If Landlords Get Wiped Out
Wall Street Wins, Not Renters
Nobody’s bailing out Connecticut landlord Maribeth Shields.
More than half of the tenants in the 27
low-income apartments she owns in the city of
But Shields can’t pay, either. Her profit
last year came to only $24,000, and now she’s behind on $1.2 million in
mortgages. Like millions of other
“My tenants think I’m rich,” Shields says. “They have better cars than me, better nails, and better tax refunds.”
The next housing crisis is here, and this
time, it’s about rentals. Across the
To avert a damaging wave of foreclosures like
the one that swept the country more than a decade ago, Congress included a
provision in the $2.2 trillion rescue package it approved in March that allows
homeowners with government-backed mortgages to defer payments for up to a year.
In an Urban Institute survey of renters carried out from March 25 to April 10, almost half said they had experienced material hardship in the previous month.
Property Ownership in 2015 by Number of Units
About half of the 43 million rental units in
the country are owned by small businesses such as Shields’s one-woman
enterprise. Unless help comes soon, “both renters and property owners will
slide down the socioeconomic scale together,” says Emily Benfer, a visiting law
States with large populations of renters,
Trade associations that represent landlords are lobbying Congress for $100 billion to cover some of the rent shortfall, with direct payments to property owners, but they have yet to unite behind any of the various proposals floating in Congress.
Lenders could be collateral damage,
particularly regional banks that often finance local property investors. At the
end of 2019, there was $1.6 trillion of outstanding mortgage debt on
multifamily properties in the
“That caricature of the white landlord in the suit who has suitcases of money—in our case, every one of us has a day job”
Many landlords operate on thin margins, typically 9 cents for every $1, according to the NAA, and have nowhere to turn for help if their rental income dries up. Most don’t qualify for federal mortgage forbearance, because only about a third have mortgages backed by Fannie Mae, Freddie Mac, or another federal agency. The Small Business Administration is bolstering companies that keep workers employed, but many property owners don’t have a payroll. Shields, who tours the property with a lawn mower crammed into the back of her Toyota Prius, handles most everything herself and hires contractors for the rest.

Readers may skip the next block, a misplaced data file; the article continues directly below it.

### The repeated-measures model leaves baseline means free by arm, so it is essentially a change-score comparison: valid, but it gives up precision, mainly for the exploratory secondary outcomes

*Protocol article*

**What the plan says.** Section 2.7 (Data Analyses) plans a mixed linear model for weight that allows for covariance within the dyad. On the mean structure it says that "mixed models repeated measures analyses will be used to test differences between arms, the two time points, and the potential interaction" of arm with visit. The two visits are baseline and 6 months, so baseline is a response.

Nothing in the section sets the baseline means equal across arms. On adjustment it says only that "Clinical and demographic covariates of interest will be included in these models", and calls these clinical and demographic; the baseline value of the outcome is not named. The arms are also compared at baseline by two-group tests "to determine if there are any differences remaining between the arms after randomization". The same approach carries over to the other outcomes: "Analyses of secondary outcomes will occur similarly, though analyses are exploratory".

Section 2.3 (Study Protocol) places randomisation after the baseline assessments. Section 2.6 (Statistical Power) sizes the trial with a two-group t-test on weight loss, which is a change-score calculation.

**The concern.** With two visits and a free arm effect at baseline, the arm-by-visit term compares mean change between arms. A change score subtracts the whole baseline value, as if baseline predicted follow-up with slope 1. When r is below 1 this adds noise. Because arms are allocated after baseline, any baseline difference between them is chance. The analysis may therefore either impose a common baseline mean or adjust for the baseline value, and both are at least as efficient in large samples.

Rich Uncle Pennybags, the Monopoly game
character who tips his top hat with one hand and holds tight to a sack of cash
in the other, may be the most famous landlord in
“That caricature of the white landlord in the suit who has suitcases of money—in our case, every one of us has a day job,” says Jan Lee, who works as a general contractor and whose family, over the years, has run a laundromat and a home furnishings store from its ground-floor retail space.
Lee doesn’t have a mortgage, but he already
knows he won’t be able to pay his full property taxes. And that could mean the
end of his family’s legacy on
Their tenants are struggling, and the Meyers want to help. Two of the three men in their 20s who share the $2,500-a-month rent lost restaurant jobs in March. The Meyers agreed to drop the rent by $400, hoping they’ll manage to keep up.
“We rely on the rental income to make everything work,” she says. “I don’t want to imply that if our tenant doesn’t pay rent, we’re going to miss a meal. There’s a very challenging balance around what is our responsibility in the unjust class system we’re in.”
The pandemic has magnified the inequality of
the housing market, which is sparking a new era of tenant activism. In cities
Shane Riggins, 31, who has been unemployed
since March, joined the
While he’s sympathetic to his landlord, who has only one rental property and a mortgage to pay, he worries about saving enough money to survive the new economic crisis.
“It’s not like we want to stick it to this landlord, who is only trying to make ends meet and pay bills, but we all lost our jobs,” Riggins says. “Every time I pay rent, it’s taken immediately and given to a bank. Is that really, in this crisis, the best use of money?”
Renters were cash-strapped before Covid-19. It won’t take much to push many of them over the edge, says Barry Zigas, senior fellow at the Consumer Federation of America. Tenants who pay what they can are indirectly helping themselves. They’ll help keep their homes out of the foreclosure pipeline and give the landlord money to keep up with repairs, he says.
Small investors own much of the naturally
occurring affordable housing in the
“Landlords are not a popular class of business people, for valid reasons and not,” Zigas says. “But that obscures what’s now the very symbiotic relationship of renters and owners.”
Shields’s mortgage lenders have allowed her
to postpone payments, which she fears may only be delaying the inevitable
foreclosure on her loans.
For her—or her lenders—it may also mean evicting tenants who didn’t pay as soon as the moratorium is lifted. Renters are less likely to have enough savings to make up for months of lost income, and they also lack the incentive of homeowners to try to keep up.
“They won’t catch up,” Shields says of her tenants. “We’re never going to recover from this.”